ADAPTED FROM CATHERINE STORR’S novel Marianne Dreams by TIMESLIP supremo RUTH BOSWELL. The bastards! Of all the many fine examples of latex-’n'-plywood-era children’s telly, this has to be the apotheosis of the noble tradition of shoestring fright. More kids were traumatised by this series of six half-hours than in the entire Jon P’Twee era of DOCTOR WHO.
It’s a no frills set-up – the eponymous Marianne, slightly spoilt daughter of a long suffering patrician mother, is laid up in bed after falling off a horse, and amuses herself drawing a house with a pencil of dubious antiquity. Said house comes to wonky, ominous life in her dreams, containing nothing but stroppy, pyjamaed Mark, who may exist in real life as the bed-bound fellow pupil of Marianne’s private tutor. Cue lots of arguments, tantrums and ill-advised drawn additions to the house making the situation worse: a scribble turns to bars on the window, a radio proves to be all sinister static and Bakelite, and most infamously of all, a row of murmuring, monocular standing stones are slowly advancing up the garden path to the house. Eventually of course, the two kids bury their differences, help each other out, and worthy lessons about co-operation, tolerance, stoicism and not being a spoiled git are learnt. But, we would point out, these effects were all but dwarfed by the amount of juvenile pant-wetting occasioned by the appearance of those stones.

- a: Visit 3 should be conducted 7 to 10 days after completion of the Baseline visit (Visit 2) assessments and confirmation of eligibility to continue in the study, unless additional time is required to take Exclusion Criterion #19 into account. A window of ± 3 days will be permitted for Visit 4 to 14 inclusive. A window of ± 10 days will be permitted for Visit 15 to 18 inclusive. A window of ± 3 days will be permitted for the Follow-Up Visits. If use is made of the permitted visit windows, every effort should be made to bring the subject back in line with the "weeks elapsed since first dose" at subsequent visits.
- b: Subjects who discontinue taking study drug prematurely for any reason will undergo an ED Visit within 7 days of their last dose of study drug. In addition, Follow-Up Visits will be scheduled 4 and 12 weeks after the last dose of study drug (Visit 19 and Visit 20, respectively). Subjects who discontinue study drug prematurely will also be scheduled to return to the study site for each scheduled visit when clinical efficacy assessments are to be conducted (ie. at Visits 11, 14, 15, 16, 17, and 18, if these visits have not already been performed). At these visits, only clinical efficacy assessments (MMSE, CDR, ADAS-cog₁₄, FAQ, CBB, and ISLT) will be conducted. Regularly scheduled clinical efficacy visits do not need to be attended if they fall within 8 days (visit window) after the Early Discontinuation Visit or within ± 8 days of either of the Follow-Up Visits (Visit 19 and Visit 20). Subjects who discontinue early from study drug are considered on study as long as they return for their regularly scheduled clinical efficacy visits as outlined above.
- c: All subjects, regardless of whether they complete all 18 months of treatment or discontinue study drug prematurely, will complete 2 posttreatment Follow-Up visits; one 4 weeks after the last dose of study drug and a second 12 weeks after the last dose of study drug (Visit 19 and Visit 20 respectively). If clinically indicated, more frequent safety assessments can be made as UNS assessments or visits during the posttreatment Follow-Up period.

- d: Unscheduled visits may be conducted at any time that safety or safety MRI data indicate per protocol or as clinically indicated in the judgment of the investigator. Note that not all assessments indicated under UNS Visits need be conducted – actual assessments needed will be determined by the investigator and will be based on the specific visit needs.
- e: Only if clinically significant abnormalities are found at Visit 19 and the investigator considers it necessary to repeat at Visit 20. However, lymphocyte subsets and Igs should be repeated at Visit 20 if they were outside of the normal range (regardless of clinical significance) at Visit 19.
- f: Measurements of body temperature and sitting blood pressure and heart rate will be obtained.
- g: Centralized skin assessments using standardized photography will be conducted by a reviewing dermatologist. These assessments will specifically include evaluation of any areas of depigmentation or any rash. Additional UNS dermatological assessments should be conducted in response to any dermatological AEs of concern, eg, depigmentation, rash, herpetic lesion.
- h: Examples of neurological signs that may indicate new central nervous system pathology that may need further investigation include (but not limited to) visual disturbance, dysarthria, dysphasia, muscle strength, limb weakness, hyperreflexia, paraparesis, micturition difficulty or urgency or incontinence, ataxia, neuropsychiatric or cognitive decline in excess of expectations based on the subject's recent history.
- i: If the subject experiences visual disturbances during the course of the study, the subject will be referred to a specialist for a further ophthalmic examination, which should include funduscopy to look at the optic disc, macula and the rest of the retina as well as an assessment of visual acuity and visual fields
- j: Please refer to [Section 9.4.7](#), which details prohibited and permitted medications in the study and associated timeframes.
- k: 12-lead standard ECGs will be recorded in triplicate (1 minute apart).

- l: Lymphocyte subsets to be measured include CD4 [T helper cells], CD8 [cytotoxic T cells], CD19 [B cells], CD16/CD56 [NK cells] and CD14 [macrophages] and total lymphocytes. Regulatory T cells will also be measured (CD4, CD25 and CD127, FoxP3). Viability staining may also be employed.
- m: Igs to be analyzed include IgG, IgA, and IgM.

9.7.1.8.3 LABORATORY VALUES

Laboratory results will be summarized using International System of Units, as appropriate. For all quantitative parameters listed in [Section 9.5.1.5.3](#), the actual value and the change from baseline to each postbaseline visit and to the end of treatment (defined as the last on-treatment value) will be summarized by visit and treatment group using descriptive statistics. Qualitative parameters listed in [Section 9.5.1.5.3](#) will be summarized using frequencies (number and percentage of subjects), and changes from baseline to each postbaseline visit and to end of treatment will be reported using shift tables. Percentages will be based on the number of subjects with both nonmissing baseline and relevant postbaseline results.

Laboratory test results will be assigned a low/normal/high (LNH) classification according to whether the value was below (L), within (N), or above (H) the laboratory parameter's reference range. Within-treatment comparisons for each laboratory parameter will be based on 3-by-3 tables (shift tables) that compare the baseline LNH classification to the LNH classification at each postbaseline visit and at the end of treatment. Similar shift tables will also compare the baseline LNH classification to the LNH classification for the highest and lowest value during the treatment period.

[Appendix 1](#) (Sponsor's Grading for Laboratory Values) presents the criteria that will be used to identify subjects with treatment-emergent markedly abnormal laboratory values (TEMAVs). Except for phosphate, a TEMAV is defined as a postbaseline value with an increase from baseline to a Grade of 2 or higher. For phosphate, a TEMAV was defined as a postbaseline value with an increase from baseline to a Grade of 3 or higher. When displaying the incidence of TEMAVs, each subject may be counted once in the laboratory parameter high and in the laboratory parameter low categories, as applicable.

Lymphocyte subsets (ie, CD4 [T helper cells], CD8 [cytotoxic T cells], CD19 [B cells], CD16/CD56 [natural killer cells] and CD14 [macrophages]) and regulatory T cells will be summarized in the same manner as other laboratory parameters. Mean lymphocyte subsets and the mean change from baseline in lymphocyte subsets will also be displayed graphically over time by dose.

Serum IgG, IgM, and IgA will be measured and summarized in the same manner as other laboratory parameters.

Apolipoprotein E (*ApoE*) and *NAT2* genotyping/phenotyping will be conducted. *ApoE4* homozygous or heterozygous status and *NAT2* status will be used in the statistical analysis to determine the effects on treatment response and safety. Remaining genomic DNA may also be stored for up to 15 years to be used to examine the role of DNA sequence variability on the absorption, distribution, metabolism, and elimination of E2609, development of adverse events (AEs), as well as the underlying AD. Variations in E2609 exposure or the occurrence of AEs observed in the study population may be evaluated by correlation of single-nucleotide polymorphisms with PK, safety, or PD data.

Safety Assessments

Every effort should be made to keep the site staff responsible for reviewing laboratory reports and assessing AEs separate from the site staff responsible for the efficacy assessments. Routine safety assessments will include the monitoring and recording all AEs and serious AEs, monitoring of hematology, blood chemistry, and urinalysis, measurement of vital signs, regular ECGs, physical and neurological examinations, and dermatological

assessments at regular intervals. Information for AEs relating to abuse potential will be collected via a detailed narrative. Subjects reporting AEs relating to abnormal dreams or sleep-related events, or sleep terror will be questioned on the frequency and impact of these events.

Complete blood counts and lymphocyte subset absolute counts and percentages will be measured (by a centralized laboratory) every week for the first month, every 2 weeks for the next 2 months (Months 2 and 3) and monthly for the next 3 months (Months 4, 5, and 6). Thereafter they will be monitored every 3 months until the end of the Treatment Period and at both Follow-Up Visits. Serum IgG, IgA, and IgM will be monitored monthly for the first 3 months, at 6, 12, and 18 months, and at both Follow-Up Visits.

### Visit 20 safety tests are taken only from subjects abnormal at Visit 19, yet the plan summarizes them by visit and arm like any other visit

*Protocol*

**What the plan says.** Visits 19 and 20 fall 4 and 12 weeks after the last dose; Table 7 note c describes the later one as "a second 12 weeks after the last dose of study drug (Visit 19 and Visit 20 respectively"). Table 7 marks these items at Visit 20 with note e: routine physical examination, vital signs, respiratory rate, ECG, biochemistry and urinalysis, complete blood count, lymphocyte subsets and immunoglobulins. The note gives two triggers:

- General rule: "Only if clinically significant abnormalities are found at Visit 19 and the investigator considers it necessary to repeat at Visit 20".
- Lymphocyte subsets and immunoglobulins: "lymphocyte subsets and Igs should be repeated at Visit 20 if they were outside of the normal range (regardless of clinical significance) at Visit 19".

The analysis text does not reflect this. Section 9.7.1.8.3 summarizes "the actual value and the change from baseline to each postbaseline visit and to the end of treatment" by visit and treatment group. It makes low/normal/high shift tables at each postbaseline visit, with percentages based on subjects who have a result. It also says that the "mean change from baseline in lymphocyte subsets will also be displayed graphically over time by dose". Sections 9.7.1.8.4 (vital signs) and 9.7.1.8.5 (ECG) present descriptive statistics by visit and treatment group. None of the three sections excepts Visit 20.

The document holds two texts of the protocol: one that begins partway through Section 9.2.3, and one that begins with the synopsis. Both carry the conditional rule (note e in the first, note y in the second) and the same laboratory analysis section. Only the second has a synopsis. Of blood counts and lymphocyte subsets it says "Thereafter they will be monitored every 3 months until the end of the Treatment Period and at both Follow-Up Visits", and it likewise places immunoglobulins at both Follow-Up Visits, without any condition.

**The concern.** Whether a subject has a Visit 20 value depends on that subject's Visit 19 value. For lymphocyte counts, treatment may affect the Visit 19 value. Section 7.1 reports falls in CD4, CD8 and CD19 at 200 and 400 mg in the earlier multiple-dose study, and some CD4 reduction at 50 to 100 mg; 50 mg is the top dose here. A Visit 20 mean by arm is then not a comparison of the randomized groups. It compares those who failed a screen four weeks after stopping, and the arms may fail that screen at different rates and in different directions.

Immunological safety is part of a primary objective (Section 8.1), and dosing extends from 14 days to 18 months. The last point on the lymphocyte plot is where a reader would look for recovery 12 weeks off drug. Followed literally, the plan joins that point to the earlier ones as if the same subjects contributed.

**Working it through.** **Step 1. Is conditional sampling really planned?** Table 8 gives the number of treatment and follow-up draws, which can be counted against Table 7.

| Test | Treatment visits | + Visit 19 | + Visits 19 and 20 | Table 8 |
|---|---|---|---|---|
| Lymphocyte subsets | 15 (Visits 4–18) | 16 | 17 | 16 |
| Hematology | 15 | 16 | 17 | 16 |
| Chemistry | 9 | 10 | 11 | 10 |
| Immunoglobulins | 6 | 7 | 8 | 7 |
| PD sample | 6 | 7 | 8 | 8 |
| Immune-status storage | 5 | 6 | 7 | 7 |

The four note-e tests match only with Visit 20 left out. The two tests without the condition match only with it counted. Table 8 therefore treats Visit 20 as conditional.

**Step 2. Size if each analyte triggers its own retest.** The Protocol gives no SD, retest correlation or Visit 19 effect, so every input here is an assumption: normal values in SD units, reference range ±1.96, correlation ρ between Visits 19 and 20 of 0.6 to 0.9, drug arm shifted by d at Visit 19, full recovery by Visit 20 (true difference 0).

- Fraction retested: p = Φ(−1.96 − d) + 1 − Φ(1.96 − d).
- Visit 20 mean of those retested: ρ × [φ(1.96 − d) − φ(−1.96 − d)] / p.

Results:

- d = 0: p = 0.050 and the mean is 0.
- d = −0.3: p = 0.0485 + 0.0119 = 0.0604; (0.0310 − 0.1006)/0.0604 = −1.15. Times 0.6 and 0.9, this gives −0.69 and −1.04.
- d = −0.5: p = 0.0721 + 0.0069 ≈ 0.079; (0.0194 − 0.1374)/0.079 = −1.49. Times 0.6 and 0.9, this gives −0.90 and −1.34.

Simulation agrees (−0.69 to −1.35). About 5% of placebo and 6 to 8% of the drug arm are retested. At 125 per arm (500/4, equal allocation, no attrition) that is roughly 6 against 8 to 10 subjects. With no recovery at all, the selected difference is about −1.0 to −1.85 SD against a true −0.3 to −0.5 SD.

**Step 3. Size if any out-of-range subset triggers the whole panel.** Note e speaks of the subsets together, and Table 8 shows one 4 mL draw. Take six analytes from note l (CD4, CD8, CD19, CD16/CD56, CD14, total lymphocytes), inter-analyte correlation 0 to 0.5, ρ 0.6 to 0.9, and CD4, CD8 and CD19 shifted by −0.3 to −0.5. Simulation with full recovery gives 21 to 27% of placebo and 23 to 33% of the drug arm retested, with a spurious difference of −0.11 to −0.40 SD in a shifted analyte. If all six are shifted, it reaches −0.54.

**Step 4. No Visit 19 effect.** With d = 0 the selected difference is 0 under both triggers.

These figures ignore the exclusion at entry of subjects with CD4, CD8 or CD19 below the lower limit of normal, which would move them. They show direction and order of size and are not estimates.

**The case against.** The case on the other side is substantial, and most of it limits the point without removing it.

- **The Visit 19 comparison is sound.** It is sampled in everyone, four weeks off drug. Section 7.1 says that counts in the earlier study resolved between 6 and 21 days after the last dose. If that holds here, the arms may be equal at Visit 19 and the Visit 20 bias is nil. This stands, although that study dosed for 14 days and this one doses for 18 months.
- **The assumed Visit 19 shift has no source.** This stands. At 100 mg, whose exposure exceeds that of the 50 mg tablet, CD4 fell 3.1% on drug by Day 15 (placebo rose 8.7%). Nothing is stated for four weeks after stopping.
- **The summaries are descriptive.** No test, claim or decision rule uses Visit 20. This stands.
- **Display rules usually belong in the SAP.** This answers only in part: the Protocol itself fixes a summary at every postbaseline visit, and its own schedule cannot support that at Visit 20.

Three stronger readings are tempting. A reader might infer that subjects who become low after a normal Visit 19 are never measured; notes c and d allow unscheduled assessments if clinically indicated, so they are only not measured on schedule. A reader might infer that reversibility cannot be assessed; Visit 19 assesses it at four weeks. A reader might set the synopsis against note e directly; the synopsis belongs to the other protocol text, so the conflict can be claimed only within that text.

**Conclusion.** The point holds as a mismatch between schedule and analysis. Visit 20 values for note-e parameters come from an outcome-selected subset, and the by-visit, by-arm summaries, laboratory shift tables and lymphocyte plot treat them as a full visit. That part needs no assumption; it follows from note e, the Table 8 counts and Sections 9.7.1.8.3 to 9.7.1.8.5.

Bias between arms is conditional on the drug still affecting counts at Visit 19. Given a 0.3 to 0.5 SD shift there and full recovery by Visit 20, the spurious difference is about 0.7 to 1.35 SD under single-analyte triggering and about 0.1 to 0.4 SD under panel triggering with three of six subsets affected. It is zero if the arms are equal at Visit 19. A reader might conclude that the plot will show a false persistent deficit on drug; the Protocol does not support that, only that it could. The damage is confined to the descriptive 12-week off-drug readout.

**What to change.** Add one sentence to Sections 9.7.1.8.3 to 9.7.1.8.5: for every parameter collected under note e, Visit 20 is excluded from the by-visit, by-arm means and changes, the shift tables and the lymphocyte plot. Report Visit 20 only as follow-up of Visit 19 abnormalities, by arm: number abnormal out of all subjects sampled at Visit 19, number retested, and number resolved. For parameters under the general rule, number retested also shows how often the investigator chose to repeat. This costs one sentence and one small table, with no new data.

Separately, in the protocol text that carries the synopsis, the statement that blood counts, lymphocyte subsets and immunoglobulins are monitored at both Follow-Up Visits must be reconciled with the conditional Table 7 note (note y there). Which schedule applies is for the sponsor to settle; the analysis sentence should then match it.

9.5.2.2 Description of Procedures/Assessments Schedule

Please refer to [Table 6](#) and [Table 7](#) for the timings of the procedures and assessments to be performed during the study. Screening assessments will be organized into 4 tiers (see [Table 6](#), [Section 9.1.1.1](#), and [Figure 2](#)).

Away from the nightmare house, the drama itself often seems to be drawn with Marianne’s dodgy pencil. The opening horse accident set-up is staged with all the dynamic aplomb of the Play It Safe reserve crew, and the acting’s firmly in the breathy, gosh-posh bracket (pre-Pauline Quirke Italia Conti for the kids, Waggoner’s Walk walk-on for the grown-ups). It’s perfunctory drama for middle school kids right enough, but this was time when even the most basic children’s drama was sprinkled with subtle bits of the real world creep into the script too. There’s a bit of polio awareness, and Marianne’s absentee Dad is “off in Africa” – cue allusions to Uganda etc. But the simple, inexorable progression of the nightmare was what really clicked with the kids.
A classic bit of kids’ telly it may be, but let’s tot up those psychological war crimes for the record: the eerie first appearance of the imaginary house, the spooky humming over the closing credits, the liberal use of two slightly distorted echo units, the one-handed grandfather clock, the dankly lit minimalist house interior (especially when the lighthouse gets going) and those trauma-inducing one-eyed rocks, whose scarring mental legacy lives on. All psychiatrist’s bills to be forwarded to L Grade, ATVLand.